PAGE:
The light litter passed on.
The regular tread of the men grew fainter and fainter and silence settled again about the well.
The soldier stood erect, gray-faced and immovable, his eyes fixed, his teeth set, his hand gripping the pike, till the insects, reassured, began to chirr close about him. Then his lids quivered; the pike leaned in his grasp; his jaw relaxed, weakly. He shifted his position and frowned, flung up his head and resumed his vigil. The moments went on and yet he retained his tense posture. The hour passed and with it his physical endurance.
Then his emotion gathered all its forces, all the compelling sensations of disappointment, rebuff, heart-hurt, jealousy, hopelessness, and stormed his soul. He turned about and, stretching his arms across the top of the stela, hid his face and surrendered.
Around him was the unbroken circle of the earth and above the blue desert of sky, solitary, soundless. And the union of earth and heaven, like a mundane and spiritual collusion, lay between him and the little litter.
The beat of a horse’s hoofs in the distance roused him after a long time, and hastily turning his back toward the new-comer, he resumed at once his soldierly attitude.
The traveler bore down on him from the west and reined his horse at the intersection of the two roads. He looked up the straight highway toward Pa-Ramesu, then turned in the saddle and gazed toward Tanis. His indecision was not a wayfarer’s casual hesitancy in the choice of roads. By the anxiety written on his face, life, fortune or love might be at stake upon the correct selection of route. Once or twice he looked at the soldier, but showed no inclination to ask advice, even had the man-at-arms turned his way.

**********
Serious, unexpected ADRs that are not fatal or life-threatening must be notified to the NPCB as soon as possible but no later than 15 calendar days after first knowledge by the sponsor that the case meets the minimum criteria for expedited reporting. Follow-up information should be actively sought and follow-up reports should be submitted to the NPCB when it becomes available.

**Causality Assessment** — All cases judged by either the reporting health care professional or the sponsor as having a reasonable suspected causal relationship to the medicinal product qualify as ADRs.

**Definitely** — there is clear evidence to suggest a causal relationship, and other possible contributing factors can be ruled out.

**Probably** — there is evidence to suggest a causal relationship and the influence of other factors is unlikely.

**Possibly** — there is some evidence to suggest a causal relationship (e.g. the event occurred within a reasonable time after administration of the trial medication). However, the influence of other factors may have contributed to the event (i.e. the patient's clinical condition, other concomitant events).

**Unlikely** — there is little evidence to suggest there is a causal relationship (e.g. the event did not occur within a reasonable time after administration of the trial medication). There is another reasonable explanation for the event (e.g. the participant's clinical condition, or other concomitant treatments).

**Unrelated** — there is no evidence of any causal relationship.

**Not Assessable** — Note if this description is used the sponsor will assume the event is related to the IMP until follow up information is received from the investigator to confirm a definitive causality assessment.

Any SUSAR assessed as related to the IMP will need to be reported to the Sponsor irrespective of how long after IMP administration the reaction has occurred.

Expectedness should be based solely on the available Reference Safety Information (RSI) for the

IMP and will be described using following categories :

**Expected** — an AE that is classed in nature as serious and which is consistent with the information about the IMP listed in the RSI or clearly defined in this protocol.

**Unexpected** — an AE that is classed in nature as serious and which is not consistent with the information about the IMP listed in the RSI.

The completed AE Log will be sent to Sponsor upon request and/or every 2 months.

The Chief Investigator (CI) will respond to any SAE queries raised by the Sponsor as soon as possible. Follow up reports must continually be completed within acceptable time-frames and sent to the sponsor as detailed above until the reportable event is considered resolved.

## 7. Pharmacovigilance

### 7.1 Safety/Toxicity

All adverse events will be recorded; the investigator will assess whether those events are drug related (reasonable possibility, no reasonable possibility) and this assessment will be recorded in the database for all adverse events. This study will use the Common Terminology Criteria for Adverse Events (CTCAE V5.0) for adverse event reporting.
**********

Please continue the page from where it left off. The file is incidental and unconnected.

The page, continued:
It was one of fate’s opportunities to be gracious. Here was Kenkenes seeking for the maiden whom he and the soldier loved, and it lay in the power of the unelect to direct the fortunate. But Kenkenes did not know the warrior, and Atsu had no desire to turn his unhappy face to the new-comer. The young man grew more and more troubled, his indecision more marked. Suddenly he dropped the reins, and without guiding the horse, urged the animal forward.
Kenkenes was relying on chance for direction.
Confused and unready the horse awaited the intelligent touch on the bridle. It did not come. He flung up his head and smelt the wind. Nervously he stamped and trod in one place, breathing loudly in protest.
The low voice of his rider continued to urge him. Perhaps the wind from Goshen brought the smell of unblighted pastures. Whatever the reason, the horse turned, with uncertainty in his step and took the road eastward to Pa-Ramesu.
Having chosen, he went confidently, and as he was not halted and was young and swift, he increased his pace to a long run.
Meanwhile far to the north the little litter was borne toward Tanis. And Atsu, the warrior, did not move his eyes from the distant point where it had disappeared over the horizon.